Bodé S, Dreyer M, Greisen G. Gastric emptying and small intestinal transit time in preterm infants: A scintigraphic method. J Pediatr Gastroenterol Nutr 2004;39:378-82.  Back to cited text no. 3
    
4.
DeMauro SB, Abbasi S, Lorch S. The impact of feeding interval on feeding outcomes in very low birth-weight infants. J Perinatol 2011;31:481-6.  Back to cited text no. 4
    
5.
Rüdiger M, Herrmann S, Schmalisch G, Wauer RR, Hammer H, Tschirch E, et al. Comparison of 2-h versus 3-h enteral feeding in extremely low birth weight infants, commencing after birth. Acta Paediatr 2008;97:764-9.  Back to cited text no. 5
    
6.
Ibrahim NR, Kheng TH, Nasir A, Ramli N, Foo JL, Alwi SH, et al. Two-hourly versus 3-hourly feeding for very low birth weight infants: A randomized controlled trial. Arch Dis Child Fetal Neonatal Ed 2017;102:F225-F229.  Back to cited text no. 6
    
7.
Dhingra A, Agrawal SK, Kumar P, Narang A. A randomised controlled trial of two feeding schedules in neonates weighing ≤ 1750 g. J Matern Fetal Neonatal Med 2009;22:198-203.  Back to cited text no. 7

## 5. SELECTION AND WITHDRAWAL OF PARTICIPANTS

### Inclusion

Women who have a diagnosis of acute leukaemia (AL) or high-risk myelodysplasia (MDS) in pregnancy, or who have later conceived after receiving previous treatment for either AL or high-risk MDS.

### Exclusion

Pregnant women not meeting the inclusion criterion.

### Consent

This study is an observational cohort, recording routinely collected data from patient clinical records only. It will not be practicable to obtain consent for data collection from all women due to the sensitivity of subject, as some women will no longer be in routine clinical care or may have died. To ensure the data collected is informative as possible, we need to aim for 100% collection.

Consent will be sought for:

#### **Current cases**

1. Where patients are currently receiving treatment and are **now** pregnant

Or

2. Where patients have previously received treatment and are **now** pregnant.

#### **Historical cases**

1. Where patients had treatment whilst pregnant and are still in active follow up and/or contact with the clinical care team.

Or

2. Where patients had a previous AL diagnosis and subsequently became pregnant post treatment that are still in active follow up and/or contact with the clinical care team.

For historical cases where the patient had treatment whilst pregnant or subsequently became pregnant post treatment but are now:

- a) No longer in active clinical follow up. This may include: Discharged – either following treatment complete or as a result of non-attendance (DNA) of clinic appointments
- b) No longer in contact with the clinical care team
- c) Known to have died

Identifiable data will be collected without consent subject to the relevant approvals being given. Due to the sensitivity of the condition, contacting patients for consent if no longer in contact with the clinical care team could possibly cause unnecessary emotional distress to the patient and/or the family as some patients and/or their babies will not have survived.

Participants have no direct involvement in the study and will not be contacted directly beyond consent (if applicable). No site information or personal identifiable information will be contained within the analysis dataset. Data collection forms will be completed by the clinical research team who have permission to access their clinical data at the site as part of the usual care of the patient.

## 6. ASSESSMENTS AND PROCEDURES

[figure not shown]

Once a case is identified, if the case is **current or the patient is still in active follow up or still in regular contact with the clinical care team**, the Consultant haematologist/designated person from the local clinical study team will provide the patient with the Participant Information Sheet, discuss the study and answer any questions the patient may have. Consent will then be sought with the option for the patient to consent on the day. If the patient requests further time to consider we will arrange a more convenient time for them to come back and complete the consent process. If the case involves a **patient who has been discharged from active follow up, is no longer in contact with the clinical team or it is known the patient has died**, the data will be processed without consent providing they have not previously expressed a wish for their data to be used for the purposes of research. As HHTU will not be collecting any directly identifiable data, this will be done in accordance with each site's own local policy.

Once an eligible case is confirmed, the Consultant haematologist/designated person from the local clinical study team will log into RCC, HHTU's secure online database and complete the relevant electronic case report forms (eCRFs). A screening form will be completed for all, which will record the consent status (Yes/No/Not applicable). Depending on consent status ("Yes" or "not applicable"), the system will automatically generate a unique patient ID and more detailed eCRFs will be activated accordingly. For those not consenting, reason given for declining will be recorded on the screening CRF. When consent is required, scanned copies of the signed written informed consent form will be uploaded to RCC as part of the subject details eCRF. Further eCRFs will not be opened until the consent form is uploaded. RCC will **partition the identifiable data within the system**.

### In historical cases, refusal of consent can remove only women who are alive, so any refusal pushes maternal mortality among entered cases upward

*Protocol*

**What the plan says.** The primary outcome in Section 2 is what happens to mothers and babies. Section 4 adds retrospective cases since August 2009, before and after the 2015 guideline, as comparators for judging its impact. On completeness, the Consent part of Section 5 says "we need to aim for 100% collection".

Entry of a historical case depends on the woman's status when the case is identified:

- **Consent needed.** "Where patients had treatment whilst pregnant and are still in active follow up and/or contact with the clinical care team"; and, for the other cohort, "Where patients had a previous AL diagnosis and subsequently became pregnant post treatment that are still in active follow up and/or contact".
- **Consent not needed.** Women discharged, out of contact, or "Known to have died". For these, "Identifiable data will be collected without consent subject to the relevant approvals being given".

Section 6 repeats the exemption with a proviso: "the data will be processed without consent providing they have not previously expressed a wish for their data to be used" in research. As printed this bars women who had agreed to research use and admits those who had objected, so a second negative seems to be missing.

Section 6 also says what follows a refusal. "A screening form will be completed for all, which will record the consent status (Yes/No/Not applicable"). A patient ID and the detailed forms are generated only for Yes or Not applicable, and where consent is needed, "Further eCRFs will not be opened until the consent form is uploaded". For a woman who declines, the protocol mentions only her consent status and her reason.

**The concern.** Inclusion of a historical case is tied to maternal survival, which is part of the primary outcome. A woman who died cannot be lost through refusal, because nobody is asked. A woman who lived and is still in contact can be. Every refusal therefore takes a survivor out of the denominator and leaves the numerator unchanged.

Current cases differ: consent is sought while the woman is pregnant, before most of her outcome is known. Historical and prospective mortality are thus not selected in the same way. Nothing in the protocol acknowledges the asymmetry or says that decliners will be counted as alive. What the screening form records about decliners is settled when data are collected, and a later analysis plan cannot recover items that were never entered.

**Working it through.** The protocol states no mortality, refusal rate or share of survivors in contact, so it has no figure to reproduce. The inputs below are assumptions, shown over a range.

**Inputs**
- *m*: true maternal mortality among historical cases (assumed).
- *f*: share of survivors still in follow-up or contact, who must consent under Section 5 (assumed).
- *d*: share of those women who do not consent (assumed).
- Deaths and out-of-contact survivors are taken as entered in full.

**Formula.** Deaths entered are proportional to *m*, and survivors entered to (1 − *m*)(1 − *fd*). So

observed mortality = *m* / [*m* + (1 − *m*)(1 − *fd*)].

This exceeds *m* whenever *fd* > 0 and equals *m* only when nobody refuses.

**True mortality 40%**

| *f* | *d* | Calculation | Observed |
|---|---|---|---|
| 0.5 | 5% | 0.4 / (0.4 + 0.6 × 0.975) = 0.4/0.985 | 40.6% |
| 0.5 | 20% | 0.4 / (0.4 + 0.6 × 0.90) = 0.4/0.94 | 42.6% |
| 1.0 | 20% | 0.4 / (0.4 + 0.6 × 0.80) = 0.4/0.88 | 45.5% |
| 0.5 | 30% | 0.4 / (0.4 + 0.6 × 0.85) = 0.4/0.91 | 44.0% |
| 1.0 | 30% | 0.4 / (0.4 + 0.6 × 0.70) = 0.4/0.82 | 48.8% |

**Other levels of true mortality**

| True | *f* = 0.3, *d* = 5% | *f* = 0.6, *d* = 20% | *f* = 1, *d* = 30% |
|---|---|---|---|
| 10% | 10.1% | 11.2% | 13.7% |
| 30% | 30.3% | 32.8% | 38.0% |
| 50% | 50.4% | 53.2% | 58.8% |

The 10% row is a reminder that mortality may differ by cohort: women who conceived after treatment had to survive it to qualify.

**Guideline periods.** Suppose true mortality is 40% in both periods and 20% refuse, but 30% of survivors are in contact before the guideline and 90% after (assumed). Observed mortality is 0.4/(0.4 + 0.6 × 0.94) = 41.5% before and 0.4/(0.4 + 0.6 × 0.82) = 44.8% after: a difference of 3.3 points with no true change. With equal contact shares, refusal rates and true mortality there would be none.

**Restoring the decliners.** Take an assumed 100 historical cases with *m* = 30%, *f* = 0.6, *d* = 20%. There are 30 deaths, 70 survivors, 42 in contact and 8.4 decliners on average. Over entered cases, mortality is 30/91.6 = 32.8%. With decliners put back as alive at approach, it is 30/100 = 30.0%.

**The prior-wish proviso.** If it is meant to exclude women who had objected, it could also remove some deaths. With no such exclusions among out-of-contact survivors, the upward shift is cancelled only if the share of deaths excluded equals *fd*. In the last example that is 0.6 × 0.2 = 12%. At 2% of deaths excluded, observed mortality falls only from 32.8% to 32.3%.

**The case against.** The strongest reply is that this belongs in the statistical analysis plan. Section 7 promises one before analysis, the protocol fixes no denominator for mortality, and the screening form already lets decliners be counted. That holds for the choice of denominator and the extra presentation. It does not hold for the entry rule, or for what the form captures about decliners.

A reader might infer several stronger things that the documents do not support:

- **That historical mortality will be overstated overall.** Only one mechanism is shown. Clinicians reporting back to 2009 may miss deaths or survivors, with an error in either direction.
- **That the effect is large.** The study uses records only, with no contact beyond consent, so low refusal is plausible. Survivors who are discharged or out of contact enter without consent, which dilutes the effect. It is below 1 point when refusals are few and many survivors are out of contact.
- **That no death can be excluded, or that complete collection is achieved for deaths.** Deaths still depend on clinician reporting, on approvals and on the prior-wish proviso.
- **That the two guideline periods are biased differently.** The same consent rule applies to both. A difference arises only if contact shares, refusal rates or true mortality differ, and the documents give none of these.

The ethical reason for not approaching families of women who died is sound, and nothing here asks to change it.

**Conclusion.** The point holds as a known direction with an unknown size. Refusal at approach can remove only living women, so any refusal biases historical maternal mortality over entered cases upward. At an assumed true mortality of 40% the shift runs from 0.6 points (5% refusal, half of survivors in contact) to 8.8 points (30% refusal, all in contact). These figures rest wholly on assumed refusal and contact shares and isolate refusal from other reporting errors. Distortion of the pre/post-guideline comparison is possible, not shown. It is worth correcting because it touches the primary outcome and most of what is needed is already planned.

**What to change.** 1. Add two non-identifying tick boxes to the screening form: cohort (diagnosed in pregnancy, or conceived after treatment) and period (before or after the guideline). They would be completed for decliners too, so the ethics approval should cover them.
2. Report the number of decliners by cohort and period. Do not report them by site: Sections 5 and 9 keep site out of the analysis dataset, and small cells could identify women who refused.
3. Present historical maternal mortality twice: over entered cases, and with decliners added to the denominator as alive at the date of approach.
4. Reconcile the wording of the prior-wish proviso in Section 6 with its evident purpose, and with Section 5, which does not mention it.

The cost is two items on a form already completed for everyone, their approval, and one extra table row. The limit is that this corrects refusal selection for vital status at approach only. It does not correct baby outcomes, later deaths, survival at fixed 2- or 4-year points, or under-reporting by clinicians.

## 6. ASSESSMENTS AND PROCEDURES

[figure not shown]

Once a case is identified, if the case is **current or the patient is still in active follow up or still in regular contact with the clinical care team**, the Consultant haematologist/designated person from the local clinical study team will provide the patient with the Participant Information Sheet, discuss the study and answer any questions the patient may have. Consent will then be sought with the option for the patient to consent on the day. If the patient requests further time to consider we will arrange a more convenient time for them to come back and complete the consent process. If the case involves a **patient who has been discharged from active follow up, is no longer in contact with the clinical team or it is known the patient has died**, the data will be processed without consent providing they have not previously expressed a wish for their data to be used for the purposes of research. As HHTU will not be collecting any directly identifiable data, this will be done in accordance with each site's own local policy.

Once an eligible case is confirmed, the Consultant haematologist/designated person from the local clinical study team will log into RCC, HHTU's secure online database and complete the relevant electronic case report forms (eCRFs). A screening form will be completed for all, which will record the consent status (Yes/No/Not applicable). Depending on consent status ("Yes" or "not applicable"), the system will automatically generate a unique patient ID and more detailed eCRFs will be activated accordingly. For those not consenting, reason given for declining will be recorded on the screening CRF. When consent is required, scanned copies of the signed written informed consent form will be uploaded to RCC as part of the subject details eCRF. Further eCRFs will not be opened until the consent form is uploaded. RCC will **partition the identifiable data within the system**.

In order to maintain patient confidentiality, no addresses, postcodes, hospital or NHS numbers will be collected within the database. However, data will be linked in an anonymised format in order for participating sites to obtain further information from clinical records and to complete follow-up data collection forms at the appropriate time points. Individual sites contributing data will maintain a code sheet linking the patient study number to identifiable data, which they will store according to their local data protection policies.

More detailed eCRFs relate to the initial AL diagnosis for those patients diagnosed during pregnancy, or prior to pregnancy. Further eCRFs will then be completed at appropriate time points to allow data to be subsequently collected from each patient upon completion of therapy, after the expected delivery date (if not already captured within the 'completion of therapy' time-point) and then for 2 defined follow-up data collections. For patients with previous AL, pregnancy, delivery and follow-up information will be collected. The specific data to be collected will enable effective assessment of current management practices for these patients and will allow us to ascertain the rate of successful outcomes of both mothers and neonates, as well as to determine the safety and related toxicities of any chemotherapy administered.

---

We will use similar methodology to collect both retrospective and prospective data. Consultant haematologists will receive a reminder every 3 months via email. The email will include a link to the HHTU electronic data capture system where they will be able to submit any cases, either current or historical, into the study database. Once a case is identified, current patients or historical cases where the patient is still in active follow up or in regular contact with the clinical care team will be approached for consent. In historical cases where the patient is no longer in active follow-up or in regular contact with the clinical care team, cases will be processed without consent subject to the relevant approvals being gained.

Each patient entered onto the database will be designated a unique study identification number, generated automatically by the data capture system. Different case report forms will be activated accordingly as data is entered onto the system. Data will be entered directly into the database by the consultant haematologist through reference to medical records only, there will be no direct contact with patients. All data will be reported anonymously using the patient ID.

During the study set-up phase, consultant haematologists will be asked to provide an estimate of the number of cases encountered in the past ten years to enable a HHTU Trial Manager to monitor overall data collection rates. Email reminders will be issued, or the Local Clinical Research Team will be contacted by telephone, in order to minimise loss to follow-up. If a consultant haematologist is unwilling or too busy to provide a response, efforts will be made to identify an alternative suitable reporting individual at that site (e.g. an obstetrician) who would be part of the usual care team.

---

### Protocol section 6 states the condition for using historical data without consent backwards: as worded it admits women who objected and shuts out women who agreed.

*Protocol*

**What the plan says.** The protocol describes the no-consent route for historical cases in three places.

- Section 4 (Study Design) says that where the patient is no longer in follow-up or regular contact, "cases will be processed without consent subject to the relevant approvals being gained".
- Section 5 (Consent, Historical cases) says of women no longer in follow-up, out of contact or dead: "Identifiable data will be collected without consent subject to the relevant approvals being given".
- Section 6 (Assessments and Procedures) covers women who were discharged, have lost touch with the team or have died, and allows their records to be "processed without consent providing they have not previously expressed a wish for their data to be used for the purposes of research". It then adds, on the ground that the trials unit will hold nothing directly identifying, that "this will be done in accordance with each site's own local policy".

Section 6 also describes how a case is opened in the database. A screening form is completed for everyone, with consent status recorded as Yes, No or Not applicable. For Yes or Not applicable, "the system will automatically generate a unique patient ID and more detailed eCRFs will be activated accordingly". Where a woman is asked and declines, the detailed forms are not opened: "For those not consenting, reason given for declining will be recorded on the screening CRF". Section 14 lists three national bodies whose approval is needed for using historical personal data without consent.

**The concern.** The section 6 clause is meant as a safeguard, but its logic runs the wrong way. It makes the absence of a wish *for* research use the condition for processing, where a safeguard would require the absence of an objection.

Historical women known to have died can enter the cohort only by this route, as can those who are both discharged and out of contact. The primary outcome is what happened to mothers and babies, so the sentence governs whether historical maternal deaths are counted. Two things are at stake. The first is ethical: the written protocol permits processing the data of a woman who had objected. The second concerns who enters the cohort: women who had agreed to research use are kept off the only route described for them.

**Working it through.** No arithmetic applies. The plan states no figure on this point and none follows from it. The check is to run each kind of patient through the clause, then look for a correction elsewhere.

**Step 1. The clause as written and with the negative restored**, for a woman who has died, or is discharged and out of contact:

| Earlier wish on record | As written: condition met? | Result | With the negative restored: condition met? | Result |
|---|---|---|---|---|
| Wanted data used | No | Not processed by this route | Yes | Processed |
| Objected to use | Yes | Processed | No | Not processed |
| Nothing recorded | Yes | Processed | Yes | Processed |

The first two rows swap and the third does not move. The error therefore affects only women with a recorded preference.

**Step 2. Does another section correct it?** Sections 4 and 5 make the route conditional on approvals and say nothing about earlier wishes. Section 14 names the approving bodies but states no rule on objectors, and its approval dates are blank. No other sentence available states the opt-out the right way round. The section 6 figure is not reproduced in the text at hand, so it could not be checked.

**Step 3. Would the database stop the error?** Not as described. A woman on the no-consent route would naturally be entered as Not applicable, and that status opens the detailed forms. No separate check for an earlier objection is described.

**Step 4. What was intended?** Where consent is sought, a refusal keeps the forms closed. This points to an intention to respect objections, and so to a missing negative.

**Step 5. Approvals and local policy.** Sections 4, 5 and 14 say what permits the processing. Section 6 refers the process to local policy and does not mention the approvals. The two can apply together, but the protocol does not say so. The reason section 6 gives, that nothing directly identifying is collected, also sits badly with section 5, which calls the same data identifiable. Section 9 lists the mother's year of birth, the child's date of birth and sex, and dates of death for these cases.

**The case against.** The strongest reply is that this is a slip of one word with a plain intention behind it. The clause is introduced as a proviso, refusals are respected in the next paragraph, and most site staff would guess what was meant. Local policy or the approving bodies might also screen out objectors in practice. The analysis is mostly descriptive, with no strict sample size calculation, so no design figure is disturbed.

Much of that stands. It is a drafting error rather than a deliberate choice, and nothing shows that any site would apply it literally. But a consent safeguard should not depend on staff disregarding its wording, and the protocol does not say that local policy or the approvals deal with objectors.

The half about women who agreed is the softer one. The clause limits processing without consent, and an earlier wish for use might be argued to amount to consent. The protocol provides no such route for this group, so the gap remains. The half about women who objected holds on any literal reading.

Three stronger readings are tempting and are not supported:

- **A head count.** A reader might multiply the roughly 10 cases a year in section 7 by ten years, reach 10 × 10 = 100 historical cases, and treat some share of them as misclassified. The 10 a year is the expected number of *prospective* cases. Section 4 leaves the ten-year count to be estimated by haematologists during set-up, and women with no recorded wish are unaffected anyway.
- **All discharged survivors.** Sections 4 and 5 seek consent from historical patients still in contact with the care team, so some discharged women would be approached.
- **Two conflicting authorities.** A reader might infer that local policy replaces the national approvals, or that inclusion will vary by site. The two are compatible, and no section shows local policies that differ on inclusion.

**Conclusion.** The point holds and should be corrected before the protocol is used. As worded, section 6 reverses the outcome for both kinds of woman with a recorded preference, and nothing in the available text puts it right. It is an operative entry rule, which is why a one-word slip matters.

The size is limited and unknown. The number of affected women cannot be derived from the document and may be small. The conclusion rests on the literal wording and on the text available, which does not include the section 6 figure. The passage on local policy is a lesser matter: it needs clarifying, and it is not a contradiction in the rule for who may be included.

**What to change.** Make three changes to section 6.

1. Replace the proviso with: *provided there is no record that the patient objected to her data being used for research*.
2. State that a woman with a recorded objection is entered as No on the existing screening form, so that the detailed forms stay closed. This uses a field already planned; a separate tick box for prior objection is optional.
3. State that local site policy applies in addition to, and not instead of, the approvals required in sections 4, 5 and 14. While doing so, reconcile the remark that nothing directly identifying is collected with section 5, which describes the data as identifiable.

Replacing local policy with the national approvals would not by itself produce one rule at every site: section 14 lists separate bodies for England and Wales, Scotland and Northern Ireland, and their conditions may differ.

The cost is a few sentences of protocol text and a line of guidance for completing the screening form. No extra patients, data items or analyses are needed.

8.
Ballard JL, Khoury JC, Wedig K, Wang L, Eilers-Walsman BL, Lipp R, et al. New Ballard score, expanded to include extremely premature infants. J Pediatr 1991;119:417-23.  Back to cited text no. 8
    
9.
Lucchini R, Bizzarri B, Giampietro S, De Curtis M. Feeding intolerance in preterm infants. How to understand the warning signs. J Matern Fetal Neonatal Med 2011;24 Suppl 1:72-4.  Back to cited text no. 9
    
10.
Bell MJ, Ternberg JL, Feigin RD, Keating JP, Marshall R, Barton L, et al. Neonatal necrotizing enterocolitis. Therapeutic decisions based upon clinical staging. Ann Surg 1978;187:1-7.  Back to cited text no. 10
    
11.
Gray MM, Medoff-Cooper B, Enlow EM, Mukhopadhyay S, DeMauro SB. Every three-hour versus every six-hour oral feeding in preterm infants: A randomised clinical trial. Acta Paediatr 2017;106:236-41.  Back to cited text no. 11
    


    Figures

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    Tables

  [Table 1], [Table 2]